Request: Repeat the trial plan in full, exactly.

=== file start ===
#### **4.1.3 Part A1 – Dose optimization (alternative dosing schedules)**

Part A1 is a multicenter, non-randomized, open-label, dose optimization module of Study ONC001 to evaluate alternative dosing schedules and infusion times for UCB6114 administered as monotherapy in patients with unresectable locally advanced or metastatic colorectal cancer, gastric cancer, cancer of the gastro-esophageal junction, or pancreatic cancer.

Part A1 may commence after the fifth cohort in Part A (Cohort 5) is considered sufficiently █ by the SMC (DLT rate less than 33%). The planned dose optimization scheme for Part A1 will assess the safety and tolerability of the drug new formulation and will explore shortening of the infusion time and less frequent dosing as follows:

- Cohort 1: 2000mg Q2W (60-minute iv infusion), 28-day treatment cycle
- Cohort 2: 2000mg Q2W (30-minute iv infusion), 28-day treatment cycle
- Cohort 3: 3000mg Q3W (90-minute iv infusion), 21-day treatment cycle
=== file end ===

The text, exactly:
#### **4.1.3 Part A1 – Dose optimization (alternative dosing schedules)**

Part A1 is a multicenter, non-randomized, open-label, dose optimization module of Study ONC001 to evaluate alternative dosing schedules and infusion times for UCB6114 administered as monotherapy in patients with unresectable locally advanced or metastatic colorectal cancer, gastric cancer, cancer of the gastro-esophageal junction, or pancreatic cancer.

Part A1 may commence after the fifth cohort in Part A (Cohort 5) is considered sufficiently █ by the SMC (DLT rate less than 33%). The planned dose optimization scheme for Part A1 will assess the safety and tolerability of the drug new formulation and will explore shortening of the infusion time and less frequent dosing as follows:

- Cohort 1: 2000mg Q2W (60-minute iv infusion), 28-day treatment cycle
- Cohort 2: 2000mg Q2W (30-minute iv infusion), 28-day treatment cycle
- Cohort 3: 3000mg Q3W (90-minute iv infusion), 21-day treatment cycle